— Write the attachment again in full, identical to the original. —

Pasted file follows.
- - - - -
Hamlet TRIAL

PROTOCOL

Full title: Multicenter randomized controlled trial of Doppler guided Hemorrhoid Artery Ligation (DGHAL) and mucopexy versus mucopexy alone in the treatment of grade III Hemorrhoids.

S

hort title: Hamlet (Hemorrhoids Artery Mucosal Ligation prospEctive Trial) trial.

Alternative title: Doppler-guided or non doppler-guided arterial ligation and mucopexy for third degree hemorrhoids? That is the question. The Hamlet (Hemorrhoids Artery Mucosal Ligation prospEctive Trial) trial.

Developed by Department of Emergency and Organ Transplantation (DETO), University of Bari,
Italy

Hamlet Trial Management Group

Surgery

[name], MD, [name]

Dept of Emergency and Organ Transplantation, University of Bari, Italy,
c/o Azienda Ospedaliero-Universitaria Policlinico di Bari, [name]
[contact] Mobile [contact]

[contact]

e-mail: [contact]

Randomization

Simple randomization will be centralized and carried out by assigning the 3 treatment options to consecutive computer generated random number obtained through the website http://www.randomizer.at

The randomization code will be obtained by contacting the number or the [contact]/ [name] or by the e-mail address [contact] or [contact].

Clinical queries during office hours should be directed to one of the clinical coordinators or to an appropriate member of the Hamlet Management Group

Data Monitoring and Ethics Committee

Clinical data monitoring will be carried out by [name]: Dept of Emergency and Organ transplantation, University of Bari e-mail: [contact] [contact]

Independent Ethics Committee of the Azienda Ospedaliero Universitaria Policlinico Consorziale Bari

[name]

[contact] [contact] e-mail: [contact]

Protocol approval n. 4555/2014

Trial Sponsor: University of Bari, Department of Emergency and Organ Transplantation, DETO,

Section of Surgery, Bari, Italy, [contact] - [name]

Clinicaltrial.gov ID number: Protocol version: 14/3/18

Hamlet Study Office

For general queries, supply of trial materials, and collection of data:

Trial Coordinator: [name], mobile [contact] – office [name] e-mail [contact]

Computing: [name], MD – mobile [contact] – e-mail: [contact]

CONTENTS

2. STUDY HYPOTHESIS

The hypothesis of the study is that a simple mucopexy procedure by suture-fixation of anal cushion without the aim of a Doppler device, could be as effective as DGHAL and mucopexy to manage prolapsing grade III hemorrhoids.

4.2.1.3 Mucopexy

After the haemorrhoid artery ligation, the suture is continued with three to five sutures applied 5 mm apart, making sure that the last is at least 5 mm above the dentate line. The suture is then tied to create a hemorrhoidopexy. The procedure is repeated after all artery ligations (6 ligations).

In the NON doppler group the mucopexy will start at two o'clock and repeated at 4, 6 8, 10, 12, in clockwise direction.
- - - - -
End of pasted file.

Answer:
Hamlet TRIAL

PROTOCOL

Full title: Multicenter randomized controlled trial of Doppler guided Hemorrhoid Artery Ligation (DGHAL) and mucopexy versus mucopexy alone in the treatment of grade III Hemorrhoids.

S

hort title: Hamlet (Hemorrhoids Artery Mucosal Ligation prospEctive Trial) trial.

Alternative title: Doppler-guided or non doppler-guided arterial ligation and mucopexy for third degree hemorrhoids? That is the question. The Hamlet (Hemorrhoids Artery Mucosal Ligation prospEctive Trial) trial.

Developed by Department of Emergency and Organ Transplantation (DETO), University of Bari,
Italy

Hamlet Trial Management Group

Surgery

[name], MD, [name]

Dept of Emergency and Organ Transplantation, University of Bari, Italy,
c/o Azienda Ospedaliero-Universitaria Policlinico di Bari, [name]
[contact] Mobile [contact]

[contact]

e-mail: [contact]

Randomization

Simple randomization will be centralized and carried out by assigning the 3 treatment options to consecutive computer generated random number obtained through the website http://www.randomizer.at

The randomization code will be obtained by contacting the number or the [contact]/ [name] or by the e-mail address [contact] or [contact].

Clinical queries during office hours should be directed to one of the clinical coordinators or to an appropriate member of the Hamlet Management Group

Data Monitoring and Ethics Committee

Clinical data monitoring will be carried out by [name]: Dept of Emergency and Organ transplantation, University of Bari e-mail: [contact] [contact]

Independent Ethics Committee of the Azienda Ospedaliero Universitaria Policlinico Consorziale Bari

[name]

[contact] [contact] e-mail: [contact]

Protocol approval n. 4555/2014

Trial Sponsor: University of Bari, Department of Emergency and Organ Transplantation, DETO,

Section of Surgery, Bari, Italy, [contact] - [name]

Clinicaltrial.gov ID number: Protocol version: 14/3/18

Hamlet Study Office

For general queries, supply of trial materials, and collection of data:

Trial Coordinator: [name], mobile [contact] – office [name] e-mail [contact]

Computing: [name], MD – mobile [contact] – e-mail: [contact]

CONTENTS

2. STUDY HYPOTHESIS

The hypothesis of the study is that a simple mucopexy procedure by suture-fixation of anal cushion without the aim of a Doppler device, could be as effective as DGHAL and mucopexy to manage prolapsing grade III hemorrhoids.

4.2.1.3 Mucopexy

After the haemorrhoid artery ligation, the suture is continued with three to five sutures applied 5 mm apart, making sure that the last is at least 5 mm above the dentate line. The suture is then tied to create a hemorrhoidopexy. The procedure is repeated after all artery ligations (6 ligations).

In the NON doppler group the mucopexy will start at two o'clock and repeated at 4, 6 8, 10, 12, in clockwise direction.